- The Washington Times - Sunday, May 4, 2003

What a dollCould Ann and Sean be the next Barbie and Ken?”The Right Wing Barbie,” in the likeness of the blond pundit and author Ann Coulter, is the newest creation of a California dollmaker, Inside the Beltway has learned.The Ann Coulter doll, a perfect educational addition to any child’s collection — boy or girl — will be ready for shipping by July, Talking Presidents.com co-founder John Warnock tells us (still no word on the identity of “the Right Wing Ken,” if there will even be such an item, but several possibilities come to mind — TV and radio host Sean Hannity being one of them).The Irvine dollmaker has been highly successful with its unique line of talking presidential action figures, the first being President Bush, which at the touch of a button recites 17 different phrases in his own voice — some political, some patriotic, others reflecting his comedic use (and misuse) of the English language.Can’t make this upAmong the more intriguing workshops scheduled during next week’s four-day, peace-movement strategies conference at the University of Maryland — sponsored by the National Network to End the War Against Iraq — is “Resisting Military Recruiting in High Schools.”Local high school students are invited to attend the conference free of charge (others, except University of Maryland students, have to pay). Before learning about how to avoid serving one’s country and defending freedom, a campus barbecue will be held sponsored by Students and Workers United (SAWU), which is to be immediately followed by a “labor solidarity march.”Labor solidarity?”Are you a vegetarian or vegan?” asks one of the three questions on the conference registration form. “Please type either ‘vegetarian,’ ‘vegan’ or ‘neither.’ ”(Question: Where were these people when under President Clinton NATO forces accidentally bombed the Chinese Embassy in Belgrade, Yugoslavia, and the U.S. military attacked the aspirin factory in Sudan?)Iraqi restorationContrary to left-leaning concerns that the United States will “occupy” Iraq, the U.S. Agency for International Development expects its involvement in rebuilding the nation to last only one to two years, compared with an expected 10 to 20 years in Afghanistan.The simple reason is that Iraq was once a developed country with a large middle class, observes USAID Administrator Andrew Natsios.A USAID information sheet explains that Uncle Sam’s first priority in Iraq is to distinguish between the “competent technocrats” — doctors, lawyers and engineers — and Iraqi professionals who committed atrocities. The former will be counted upon to help rebuild the country and establish democracy.Meanwhile, the Council on American-Islamic Relations tomorrow evening in Washington will host a forum, “The War on Iraq and its Impact on U.S.-Muslim Relations.” The discussion will feature Edward Peck, former U.S. ambassador to Iraq, and Al-Jazeera satellite television network Washington Bureau Chief Hafiz Mirazi.Church drops state“The recent actions involving Daschle are totally in agreement with the teachings of the Catholic Church and make crystal clear … you cannot be Catholic and pro-abortion.”— Judie Brown, president of the American Life League, reacting to word that Senate Minority Leader Tom Daschle has received a letter from the bishop of his home diocese of Sioux Falls, S.D., informing him that he can no longer publicly identify himself as a member of the Catholic Church.Green thumbAnybody who has visited George Washington’s estate at Mount Vernon has strolled along the 200-year-old serpentine walk, shaded by 13 large trees that were actually planted by the nation’s first president.This morning, a 6-foot sapling clone of a white ash that was planted by Washington in 1785 will be replanted on the U.S. Capitol grounds. The tree is an Arbor Day gift to the nation from the Mount Vernon Ladies’ Association and the Champion Tree Project International, founded in 1996 to preserve the nation’s oldest trees.The white ash sapling clone is the first successful recreation in a project that will spawn exact genetic duplicates of each of Washington’s surviving trees, according to the Mount Vernon ladies, who have owned and maintained the estate since 1858.Although folklore likes to recall a young George Washington chopping down a tree, in reality he planted hundreds of trees at Mount Vernon.Of the 13 that survive today, there are seven American hollies, two tulip poplars, two white ash, a white mulberry and a hemlock.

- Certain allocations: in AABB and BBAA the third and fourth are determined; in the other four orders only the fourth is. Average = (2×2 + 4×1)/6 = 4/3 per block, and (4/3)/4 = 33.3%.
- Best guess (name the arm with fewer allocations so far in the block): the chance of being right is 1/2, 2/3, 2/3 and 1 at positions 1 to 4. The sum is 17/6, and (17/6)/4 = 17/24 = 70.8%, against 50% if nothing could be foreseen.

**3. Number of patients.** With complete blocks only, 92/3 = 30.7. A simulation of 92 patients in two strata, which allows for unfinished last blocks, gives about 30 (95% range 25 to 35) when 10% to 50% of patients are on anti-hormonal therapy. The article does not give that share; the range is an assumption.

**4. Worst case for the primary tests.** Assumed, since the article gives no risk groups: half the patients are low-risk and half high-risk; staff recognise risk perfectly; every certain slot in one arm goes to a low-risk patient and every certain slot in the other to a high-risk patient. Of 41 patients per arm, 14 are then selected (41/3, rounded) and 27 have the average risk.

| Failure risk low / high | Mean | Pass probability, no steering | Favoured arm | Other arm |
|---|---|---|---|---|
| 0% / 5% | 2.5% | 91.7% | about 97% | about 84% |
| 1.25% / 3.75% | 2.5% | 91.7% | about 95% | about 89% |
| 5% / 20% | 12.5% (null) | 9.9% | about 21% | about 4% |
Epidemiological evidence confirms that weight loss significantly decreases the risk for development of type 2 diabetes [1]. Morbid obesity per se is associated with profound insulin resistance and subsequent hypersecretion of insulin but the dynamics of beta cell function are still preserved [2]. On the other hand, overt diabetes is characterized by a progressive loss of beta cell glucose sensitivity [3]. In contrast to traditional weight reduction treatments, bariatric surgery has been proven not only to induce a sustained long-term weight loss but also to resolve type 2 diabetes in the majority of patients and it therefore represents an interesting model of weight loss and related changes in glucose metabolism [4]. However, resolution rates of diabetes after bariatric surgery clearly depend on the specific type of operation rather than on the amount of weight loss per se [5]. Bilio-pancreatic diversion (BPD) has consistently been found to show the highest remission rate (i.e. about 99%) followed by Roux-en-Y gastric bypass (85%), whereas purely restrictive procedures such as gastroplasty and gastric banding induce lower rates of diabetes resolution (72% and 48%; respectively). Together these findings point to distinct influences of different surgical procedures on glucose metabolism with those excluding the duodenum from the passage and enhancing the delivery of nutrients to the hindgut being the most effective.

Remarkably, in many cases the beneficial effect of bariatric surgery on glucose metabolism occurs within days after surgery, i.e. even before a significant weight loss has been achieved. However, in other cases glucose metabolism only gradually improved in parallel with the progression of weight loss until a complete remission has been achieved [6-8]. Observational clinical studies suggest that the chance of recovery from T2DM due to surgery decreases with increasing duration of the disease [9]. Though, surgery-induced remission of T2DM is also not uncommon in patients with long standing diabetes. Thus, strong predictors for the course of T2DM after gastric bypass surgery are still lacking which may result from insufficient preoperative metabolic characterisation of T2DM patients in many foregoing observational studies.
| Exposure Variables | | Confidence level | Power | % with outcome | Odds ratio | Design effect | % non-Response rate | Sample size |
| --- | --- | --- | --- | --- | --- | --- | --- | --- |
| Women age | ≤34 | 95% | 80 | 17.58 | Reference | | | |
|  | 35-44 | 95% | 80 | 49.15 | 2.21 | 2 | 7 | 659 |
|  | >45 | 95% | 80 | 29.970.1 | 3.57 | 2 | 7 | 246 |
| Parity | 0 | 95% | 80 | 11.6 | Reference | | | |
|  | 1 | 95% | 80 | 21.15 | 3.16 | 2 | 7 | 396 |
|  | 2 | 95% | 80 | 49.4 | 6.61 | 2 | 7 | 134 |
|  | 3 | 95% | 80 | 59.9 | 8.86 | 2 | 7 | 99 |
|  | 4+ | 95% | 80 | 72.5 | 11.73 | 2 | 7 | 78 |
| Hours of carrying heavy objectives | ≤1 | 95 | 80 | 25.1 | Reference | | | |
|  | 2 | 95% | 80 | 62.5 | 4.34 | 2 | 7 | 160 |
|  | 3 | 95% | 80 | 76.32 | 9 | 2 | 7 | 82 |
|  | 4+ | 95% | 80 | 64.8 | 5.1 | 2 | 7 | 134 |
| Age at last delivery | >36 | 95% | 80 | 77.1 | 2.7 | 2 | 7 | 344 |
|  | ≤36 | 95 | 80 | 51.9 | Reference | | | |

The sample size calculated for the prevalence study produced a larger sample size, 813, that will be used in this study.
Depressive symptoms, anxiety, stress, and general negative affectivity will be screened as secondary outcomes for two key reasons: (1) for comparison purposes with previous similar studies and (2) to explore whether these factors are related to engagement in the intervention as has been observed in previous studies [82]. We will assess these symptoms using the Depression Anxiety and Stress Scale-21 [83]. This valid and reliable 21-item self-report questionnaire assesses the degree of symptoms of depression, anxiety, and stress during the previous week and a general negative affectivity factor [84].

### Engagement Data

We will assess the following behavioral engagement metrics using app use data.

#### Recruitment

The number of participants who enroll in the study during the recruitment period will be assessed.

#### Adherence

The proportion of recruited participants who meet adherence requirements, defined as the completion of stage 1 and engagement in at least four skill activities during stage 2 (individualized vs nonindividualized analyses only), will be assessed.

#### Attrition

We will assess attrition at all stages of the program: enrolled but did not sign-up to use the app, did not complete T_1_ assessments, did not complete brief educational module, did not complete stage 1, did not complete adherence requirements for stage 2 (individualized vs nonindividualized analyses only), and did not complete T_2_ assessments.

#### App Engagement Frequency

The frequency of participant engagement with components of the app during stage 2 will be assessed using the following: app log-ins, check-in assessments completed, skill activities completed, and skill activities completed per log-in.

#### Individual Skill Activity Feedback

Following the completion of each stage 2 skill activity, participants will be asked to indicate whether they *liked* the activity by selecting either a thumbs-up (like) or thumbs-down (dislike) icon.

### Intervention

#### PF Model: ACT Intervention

Sign up for Daily Newsletters

Copyright © 2019 The Washington Times, LLC. Click here for reprint permission.

The Washington Times Comment Policy

The Washington Times welcomes your comments on Spot.im, our third-party provider. Please read our Comment Policy before commenting.


Click to Read More and View Comments

Click to Hide